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The Human Capital-Intensive Firm and Coordination: Redefined Integration and Disintegration

Author

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  • Olivier Sautel

    () (GREDEG - Groupe de Recherche en Droit, Economie et Gestion - UNS - Université Nice Sophia Antipolis - UCA - Université Côte d'Azur - CNRS - Centre National de la Recherche Scientifique)

  • Cécile Cézanne

    () (CEPN - Centre d'Economie de l'Université Paris Nord - UP13 - Université Paris 13 - USPC - Université Sorbonne Paris Cité - CNRS - Centre National de la Recherche Scientifique)

Abstract

The aim of this paper is to reconsider the link between integration and disintegration. We argue that the conception of this link depends on the way one defines the firm and its coordinating role. We focus on studying the human capital-intensive firm. We explain that coordination by this kind of firms consists in coordinating productive tasks. The role of the firm is to coordinate the specialization of complementary resources and the division of labour. We show that integration and disintegration must be differentiated by the tools they give to the firm to effectively govern productive assets.

Suggested Citation

  • Olivier Sautel & Cécile Cézanne, 2007. "The Human Capital-Intensive Firm and Coordination: Redefined Integration and Disintegration," CEPN Working Papers hal-00628647, HAL.
  • Handle: RePEc:hal:cepnwp:hal-00628647
    Note: View the original document on HAL open archive server: https://hal.archives-ouvertes.fr/hal-00628647
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    References listed on IDEAS

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    1. Vincent Frigant, 2005. "Vanishing hand versus Systems integrators - Une revue de la littérature sur l'impact organisationnel de la modularité," Revue d'Économie Industrielle, Programme National Persée, vol. 109(1), pages 29-52.
    2. Richard N. Langlois, 2003. "The vanishing hand: the changing dynamics of industrial capitalism," Industrial and Corporate Change, Oxford University Press, vol. 12(2), pages 351-385, April.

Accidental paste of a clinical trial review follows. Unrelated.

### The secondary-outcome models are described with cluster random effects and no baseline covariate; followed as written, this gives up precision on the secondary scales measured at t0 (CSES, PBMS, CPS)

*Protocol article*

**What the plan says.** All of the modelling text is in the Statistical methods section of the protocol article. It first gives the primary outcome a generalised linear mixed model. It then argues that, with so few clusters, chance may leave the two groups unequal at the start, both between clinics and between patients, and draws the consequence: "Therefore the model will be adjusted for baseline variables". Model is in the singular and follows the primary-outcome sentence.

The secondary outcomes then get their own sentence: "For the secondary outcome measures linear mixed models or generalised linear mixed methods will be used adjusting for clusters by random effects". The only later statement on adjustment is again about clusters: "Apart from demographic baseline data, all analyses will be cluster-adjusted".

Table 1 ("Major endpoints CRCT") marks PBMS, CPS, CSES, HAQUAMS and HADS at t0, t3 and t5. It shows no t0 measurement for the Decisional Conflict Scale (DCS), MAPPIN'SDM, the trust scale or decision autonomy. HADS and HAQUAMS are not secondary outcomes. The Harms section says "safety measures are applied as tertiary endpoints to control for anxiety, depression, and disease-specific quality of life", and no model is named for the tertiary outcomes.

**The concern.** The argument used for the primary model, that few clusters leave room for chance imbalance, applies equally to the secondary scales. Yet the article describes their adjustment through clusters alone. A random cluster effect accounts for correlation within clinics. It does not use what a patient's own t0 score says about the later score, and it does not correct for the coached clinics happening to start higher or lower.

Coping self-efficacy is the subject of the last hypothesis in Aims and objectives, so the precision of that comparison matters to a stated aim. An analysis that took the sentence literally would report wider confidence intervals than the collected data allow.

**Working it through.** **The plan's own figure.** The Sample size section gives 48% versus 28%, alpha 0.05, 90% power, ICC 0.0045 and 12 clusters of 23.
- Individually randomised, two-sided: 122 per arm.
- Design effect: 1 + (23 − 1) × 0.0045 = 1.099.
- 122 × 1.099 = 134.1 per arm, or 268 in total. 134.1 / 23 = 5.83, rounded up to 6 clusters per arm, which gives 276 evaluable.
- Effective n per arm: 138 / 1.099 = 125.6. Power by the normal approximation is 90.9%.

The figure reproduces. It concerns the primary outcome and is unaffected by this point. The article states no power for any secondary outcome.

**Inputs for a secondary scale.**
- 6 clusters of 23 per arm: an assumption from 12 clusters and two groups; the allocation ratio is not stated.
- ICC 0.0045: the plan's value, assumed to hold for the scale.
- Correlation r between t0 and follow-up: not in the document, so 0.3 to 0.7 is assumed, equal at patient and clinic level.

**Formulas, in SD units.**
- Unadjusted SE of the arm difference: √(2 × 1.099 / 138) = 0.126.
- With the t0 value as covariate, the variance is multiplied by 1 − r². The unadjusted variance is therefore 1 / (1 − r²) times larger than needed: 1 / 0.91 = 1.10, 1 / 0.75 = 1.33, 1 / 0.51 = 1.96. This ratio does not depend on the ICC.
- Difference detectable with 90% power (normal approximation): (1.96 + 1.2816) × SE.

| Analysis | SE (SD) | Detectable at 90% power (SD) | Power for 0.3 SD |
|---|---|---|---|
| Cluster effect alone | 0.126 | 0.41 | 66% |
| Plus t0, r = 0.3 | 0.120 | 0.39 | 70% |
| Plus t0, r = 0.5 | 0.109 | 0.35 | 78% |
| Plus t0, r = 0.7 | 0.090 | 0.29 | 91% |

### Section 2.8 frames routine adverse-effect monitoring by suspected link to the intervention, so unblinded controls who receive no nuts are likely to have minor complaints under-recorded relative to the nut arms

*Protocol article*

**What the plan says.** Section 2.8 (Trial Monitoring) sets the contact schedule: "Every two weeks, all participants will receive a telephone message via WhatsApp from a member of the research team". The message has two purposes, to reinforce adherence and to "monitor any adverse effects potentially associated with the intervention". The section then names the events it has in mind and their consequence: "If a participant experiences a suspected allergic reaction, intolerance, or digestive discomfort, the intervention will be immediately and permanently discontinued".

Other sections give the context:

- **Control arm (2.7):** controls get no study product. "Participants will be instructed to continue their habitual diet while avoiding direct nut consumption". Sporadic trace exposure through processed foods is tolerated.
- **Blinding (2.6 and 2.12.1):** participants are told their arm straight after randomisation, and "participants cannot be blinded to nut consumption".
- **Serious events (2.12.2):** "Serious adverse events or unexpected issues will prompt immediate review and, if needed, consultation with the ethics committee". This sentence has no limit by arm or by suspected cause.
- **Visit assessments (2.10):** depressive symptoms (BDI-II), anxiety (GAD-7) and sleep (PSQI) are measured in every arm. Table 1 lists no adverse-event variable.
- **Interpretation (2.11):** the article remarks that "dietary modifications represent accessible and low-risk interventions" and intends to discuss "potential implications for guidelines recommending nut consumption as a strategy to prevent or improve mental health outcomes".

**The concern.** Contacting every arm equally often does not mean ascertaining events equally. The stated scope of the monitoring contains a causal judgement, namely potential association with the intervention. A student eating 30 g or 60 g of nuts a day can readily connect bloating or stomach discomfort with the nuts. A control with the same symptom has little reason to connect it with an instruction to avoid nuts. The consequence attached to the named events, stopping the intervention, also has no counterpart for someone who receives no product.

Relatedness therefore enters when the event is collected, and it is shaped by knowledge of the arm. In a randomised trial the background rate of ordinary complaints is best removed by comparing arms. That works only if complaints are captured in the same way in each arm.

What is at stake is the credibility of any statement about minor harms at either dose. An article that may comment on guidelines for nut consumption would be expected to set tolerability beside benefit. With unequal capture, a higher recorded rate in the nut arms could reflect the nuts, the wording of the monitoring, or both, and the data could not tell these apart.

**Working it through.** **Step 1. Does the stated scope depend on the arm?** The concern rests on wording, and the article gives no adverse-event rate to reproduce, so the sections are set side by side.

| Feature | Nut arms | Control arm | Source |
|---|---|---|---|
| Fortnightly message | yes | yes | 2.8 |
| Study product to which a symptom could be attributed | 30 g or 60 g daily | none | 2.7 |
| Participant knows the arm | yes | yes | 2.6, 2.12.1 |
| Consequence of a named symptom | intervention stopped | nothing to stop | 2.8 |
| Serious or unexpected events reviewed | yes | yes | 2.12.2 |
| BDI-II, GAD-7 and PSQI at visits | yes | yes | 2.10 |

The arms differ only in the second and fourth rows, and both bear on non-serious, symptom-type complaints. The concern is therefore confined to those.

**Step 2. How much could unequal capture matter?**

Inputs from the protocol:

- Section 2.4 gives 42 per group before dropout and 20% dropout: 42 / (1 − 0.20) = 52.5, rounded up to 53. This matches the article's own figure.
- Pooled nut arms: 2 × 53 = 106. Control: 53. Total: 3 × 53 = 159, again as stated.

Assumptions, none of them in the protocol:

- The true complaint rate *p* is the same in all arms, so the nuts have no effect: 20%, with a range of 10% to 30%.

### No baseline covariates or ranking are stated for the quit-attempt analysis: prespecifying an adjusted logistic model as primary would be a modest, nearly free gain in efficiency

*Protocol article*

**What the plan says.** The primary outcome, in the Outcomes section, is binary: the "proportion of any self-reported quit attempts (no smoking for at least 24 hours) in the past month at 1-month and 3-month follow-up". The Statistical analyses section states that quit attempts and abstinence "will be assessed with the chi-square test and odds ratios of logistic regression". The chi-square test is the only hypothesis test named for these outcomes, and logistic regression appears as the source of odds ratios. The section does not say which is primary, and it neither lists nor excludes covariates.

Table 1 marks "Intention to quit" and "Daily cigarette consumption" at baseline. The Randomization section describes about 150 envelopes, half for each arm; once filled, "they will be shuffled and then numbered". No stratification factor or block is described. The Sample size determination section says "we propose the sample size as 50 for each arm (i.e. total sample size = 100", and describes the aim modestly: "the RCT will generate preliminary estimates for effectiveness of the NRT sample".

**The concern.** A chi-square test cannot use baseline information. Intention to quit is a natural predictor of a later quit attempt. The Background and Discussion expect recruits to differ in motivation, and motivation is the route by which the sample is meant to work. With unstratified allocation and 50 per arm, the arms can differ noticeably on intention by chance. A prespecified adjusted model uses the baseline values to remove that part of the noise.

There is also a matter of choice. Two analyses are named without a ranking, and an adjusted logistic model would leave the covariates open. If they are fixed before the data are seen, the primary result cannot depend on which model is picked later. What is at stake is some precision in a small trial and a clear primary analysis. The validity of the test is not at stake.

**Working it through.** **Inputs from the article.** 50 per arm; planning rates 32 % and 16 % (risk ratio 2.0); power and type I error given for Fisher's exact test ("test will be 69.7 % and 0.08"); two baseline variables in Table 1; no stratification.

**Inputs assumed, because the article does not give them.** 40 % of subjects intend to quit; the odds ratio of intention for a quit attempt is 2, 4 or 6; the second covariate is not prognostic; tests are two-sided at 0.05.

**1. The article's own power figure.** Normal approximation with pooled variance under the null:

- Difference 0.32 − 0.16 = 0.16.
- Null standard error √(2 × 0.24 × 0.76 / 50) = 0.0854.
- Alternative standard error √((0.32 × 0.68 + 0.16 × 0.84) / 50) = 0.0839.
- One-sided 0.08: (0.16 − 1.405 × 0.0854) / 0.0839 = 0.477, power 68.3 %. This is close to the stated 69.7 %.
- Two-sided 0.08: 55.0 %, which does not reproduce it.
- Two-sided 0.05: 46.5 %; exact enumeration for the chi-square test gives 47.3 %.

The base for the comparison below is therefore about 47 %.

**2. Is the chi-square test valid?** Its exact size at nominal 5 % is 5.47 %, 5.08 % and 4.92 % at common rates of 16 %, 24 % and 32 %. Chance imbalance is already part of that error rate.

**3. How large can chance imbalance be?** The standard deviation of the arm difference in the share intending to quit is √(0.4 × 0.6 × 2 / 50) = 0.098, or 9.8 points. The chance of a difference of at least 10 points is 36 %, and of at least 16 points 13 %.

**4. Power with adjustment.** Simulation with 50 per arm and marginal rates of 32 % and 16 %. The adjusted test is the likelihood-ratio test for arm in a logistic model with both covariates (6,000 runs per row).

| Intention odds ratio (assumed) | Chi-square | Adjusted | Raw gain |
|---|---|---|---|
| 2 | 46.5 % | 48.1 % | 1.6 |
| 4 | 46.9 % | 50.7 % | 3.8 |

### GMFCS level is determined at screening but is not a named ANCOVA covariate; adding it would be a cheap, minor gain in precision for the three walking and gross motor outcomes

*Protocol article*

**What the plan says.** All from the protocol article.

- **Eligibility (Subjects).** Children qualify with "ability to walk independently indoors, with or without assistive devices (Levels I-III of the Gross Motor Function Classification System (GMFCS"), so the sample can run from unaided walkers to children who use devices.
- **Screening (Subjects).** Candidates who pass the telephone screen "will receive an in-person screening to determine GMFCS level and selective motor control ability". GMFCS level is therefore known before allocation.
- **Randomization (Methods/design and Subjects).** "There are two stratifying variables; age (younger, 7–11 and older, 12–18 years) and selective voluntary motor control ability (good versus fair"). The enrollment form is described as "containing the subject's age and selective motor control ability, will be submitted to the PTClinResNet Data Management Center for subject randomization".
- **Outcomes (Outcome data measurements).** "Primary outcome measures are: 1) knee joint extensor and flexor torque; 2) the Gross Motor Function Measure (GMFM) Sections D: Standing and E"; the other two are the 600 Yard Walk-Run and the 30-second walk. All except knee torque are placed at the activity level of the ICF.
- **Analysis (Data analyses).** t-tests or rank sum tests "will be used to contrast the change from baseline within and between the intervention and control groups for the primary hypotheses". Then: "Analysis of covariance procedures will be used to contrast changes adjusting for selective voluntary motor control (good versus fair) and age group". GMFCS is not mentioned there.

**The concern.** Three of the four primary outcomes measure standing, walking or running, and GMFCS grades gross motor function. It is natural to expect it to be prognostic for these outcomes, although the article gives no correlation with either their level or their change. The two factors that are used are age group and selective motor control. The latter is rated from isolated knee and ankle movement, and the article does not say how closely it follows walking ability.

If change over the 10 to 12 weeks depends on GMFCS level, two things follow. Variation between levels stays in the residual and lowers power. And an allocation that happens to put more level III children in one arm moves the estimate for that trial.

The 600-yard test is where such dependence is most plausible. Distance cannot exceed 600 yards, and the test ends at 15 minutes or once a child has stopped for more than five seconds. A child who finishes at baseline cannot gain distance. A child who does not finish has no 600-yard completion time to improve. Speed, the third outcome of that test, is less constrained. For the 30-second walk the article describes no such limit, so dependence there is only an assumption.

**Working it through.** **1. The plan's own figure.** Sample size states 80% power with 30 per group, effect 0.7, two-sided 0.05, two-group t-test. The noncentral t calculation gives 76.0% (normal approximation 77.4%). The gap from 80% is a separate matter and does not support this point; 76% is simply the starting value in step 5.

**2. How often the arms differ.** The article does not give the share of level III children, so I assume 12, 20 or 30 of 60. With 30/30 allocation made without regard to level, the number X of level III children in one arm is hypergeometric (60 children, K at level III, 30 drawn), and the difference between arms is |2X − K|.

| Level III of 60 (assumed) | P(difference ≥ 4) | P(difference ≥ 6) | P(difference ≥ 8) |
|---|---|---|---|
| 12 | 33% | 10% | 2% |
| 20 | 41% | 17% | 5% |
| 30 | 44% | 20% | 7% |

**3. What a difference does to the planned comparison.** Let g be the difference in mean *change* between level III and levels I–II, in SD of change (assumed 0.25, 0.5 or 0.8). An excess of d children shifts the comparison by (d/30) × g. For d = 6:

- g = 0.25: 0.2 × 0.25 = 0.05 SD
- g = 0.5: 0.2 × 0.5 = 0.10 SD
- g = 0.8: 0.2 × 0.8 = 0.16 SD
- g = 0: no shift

3. Oyer, Paul & Schaefer, Scott, 2005. "Why do some firms give stock options to all employees?: An empirical examination of alternative theories," Journal of Financial Economics, Elsevier, vol. 76(1), pages 99-133, April.
    4. Grossman, Sanford J & Hart, Oliver D, 1986. "The Costs and Benefits of Ownership: A Theory of Vertical and Lateral Integration," Journal of Political Economy, University of Chicago Press, vol. 94(4), pages 691-719, August.
    5. Maija Halonen-Akatwijuka, 2010. "Organizational Design, Technology and the Boundaries of the Firm," Economica, London School of Economics and Political Science, vol. 77(307), pages 544-564, July.
    6. Gibbons, Robert, 2005. "Four forma(lizable) theories of the firm?," Journal of Economic Behavior & Organization, Elsevier, vol. 58(2), pages 200-245, October.
    7. Ulrich Hege, 2001. "L'évaluation et le financement des start-up Internet," Revue économique, Presses de Sciences-Po, vol. 52(7), pages 291-312.
    8. Klein, Benjamin & Crawford, Robert G & Alchian, Armen A, 1978. "Vertical Integration, Appropriable Rents, and the Competitive Contracting Process," Journal of Law and Economics, University of Chicago Press, vol. 21(2), pages 297-326, October.
    9. Roberts, John & Van den Steen, Eric, 2000. "Shareholder Interests, Human Capital Investment and Corporate Governance," Research Papers 1631, Stanford University, Graduate School of Business.
    10. Casadesus-Masanell, Ramon & Spulber, Daniel F, 2000. "The Fable of Fisher Body," Journal of Law and Economics, University of Chicago Press, vol. 43(1), pages 67-104, April.
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